Or change the particular indicators or tickers of interest. I strongly recommend learning to make your own charts for your particular holdings.

Wall Street Week –
Saturday, 25 Febrary, 2012

Long Term Context

I’m promoting this chart to the top for a while, as it is now in control. Look closely at what it’s saying.

This is a very long duration chart (5 years) of NYSE. It will not change much from week to week (just one tick mark) so guides longer term attitude. During a new bull market, it can lag so much that you miss the best bits, so a ‘trend trade’ positive can be done until this one confirms.

(Oddly, the NYSE ticker symbol stopped working, but using this saved link with the SecurityID in it does still work. I’ve added other USA Indexs for comparison)

5 Years, NYSE

5 years, NYSE

Right now, the chart has “be in” from DMI and MACD, but “dip soon” from Slow Stochastic. DMI at “below 20” (about 12 now) says to use the Slow Stochastic (or move to a faster chart). Basically, ‘direction and momentum’ are slowing and muddling, so you move to faster time scales to get some action. The “trend” is very low now on this time scale.

Last time, at the very start of January, I’d said:

Price is still below the SMA lines. Bear Market, be out of stocks. For traders, you can trade-in and buy the dips, then ride them back up. At this point, that ‘dip’ has reached the SMA stack. Time for traders to step out, too. (At least on this time scale).

And that was not a very good call. Prices did not ‘fall away’ from the SMA stack, but crept on through. This is one of the ‘hard bits’ of trading a system. MOST of the time, return to the SMA stack from below ‘falls away’, but at some point it WILL punch through. That, alone, is not too bad. Failure to keep an eye on it, and update the guidance, was an error (even if I did make other more recent ‘be in now’ postings) I ought to have put a comment here, too.

At least I also said to “go to a faster chart” to trade…

We still have a ‘trade in swing trade’ indication, but in an overall bear market configuration. A ‘hard way’ trade (but can make money). Only do that trade on a faster chart. 1 year daily interval or even 10 day hourly interval charts.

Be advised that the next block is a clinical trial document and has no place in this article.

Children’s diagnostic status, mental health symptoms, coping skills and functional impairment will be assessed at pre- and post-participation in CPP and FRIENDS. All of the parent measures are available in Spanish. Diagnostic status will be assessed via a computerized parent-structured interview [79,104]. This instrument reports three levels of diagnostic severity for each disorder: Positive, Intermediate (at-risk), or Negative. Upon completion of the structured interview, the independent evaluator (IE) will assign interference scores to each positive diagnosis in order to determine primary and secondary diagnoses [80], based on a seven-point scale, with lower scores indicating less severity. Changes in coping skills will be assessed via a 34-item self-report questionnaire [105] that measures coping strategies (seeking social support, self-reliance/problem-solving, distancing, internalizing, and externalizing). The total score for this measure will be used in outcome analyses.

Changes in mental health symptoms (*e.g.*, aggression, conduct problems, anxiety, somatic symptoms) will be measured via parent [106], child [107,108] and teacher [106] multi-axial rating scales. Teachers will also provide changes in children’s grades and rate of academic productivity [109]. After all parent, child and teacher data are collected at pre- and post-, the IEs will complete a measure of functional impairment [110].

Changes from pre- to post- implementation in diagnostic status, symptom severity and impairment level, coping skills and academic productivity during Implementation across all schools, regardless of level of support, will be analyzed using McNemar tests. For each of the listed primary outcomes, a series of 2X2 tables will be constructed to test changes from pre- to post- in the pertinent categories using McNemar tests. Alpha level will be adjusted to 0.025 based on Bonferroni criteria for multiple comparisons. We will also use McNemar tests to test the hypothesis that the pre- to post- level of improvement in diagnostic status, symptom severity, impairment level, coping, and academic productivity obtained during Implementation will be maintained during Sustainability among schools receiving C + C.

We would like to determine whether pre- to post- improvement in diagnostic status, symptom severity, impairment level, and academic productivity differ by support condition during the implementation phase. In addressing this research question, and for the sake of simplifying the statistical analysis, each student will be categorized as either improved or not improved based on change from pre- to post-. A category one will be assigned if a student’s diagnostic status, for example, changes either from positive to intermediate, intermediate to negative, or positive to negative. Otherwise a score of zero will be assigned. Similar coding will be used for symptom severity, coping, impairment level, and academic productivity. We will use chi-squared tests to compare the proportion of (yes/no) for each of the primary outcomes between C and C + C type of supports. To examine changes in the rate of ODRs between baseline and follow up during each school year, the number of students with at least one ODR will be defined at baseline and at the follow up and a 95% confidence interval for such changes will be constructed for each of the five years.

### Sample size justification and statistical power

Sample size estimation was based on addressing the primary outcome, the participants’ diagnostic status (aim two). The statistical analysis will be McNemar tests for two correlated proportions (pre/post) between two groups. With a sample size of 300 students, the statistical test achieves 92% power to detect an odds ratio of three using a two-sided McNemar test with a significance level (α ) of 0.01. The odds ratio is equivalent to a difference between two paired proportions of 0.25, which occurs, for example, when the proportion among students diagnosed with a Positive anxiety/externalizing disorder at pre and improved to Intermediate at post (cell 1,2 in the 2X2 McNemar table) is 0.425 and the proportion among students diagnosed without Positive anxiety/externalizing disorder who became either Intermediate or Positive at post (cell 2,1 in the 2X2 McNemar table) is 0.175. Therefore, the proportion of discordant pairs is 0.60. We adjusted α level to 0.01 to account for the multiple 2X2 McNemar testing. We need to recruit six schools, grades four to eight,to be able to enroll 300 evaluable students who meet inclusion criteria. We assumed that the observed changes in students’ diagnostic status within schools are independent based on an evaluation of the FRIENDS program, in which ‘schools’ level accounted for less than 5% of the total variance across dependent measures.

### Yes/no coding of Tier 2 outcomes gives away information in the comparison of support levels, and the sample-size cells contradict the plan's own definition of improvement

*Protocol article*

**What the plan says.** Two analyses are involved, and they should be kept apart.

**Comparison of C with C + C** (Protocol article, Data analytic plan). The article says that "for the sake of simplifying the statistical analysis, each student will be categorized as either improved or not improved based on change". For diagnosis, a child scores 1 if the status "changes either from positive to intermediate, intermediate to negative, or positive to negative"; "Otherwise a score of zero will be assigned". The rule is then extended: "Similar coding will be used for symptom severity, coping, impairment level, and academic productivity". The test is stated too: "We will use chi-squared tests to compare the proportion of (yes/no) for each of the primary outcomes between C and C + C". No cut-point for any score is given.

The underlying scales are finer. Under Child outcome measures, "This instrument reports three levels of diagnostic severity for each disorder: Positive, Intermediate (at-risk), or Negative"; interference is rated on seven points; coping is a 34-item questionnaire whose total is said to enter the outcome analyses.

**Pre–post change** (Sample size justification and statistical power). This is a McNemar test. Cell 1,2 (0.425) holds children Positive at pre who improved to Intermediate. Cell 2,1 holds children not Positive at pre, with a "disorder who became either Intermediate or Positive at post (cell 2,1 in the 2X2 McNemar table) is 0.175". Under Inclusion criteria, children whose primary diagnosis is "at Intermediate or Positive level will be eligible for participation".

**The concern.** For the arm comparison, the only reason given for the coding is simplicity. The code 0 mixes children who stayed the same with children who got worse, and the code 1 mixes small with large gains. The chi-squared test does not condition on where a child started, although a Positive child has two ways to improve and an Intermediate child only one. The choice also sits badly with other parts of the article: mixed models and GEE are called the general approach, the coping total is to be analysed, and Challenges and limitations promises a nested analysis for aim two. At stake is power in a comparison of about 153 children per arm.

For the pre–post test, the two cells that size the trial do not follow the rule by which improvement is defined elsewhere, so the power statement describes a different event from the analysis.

OK, so I was right to say trade on a faster chart and be in, but missed that NYSE was more pessimistic than the other indexes and completely ignored the QQQQ rocket ride. (In the prior WSW format I had a specific section on Tech vs others and can only figure that I need to keep a marker link here to remind me. So QQQQ is now on this chart too.)

Bonds vs Stocks

This next chart is TLT vs SPY, as the S&P 500 is the basic investment vehicle for most folks (unless you really want to pick sectors or individual stocks, you ought to start with a “SPY / Bond” oscillator, as on this long term chart. TLT is long term US Treasuries, so gives a good view of the major alternative where cash runs during times of doubt. If you plotted a line 1/2 between those two, you would get the performance of a portfolio that was 1/2 in each. A pretty good basic strategy for times that are hard to judge. They form a natural hedge pair during spikes, for example.

TLT vs SPY (20 year Treasury Bonds vs Stocks) with RSI, MACD and DMI

TLT vs SPY (20 year Treasury Bonds vs Stocks) with RSI, MACD and DMI

Last time I’d said:

This chart continues to warn that Treasuries are a bit long in the tooth now and look to be hitting a lid on price rise. With $7 Trillion of ‘rollover’ coming, I’d step out.

If not stocks and not bonds, then what? (Note that on the 1 year chart stocks are having a ‘buy’ indicate for a ‘trend trade’ – just not yet in ‘buy and hold for years’ territory.)

Well, there are times when the right place to be is in cash, minimizing risk and preserving buying power. You can also look to early entry into depressed commodities and some commodity stocks. Also simply move to faster time scale trades. On the one year chart we have some “go ahead and buy” indications:

Which was much better advice than from the longer term NYSE chart. Also, I’ve added QQQQ, SPY, and DIA ot the NYSE chart where we can see that the NYSE was not at all indicative of the Tech market and much weaker than the other indexes.

So, moving to that faster time scale and doing a shorter term (few weeks trend) buy did work. Nice, but I ought to have stressed it more and been less ‘tepid’ about it.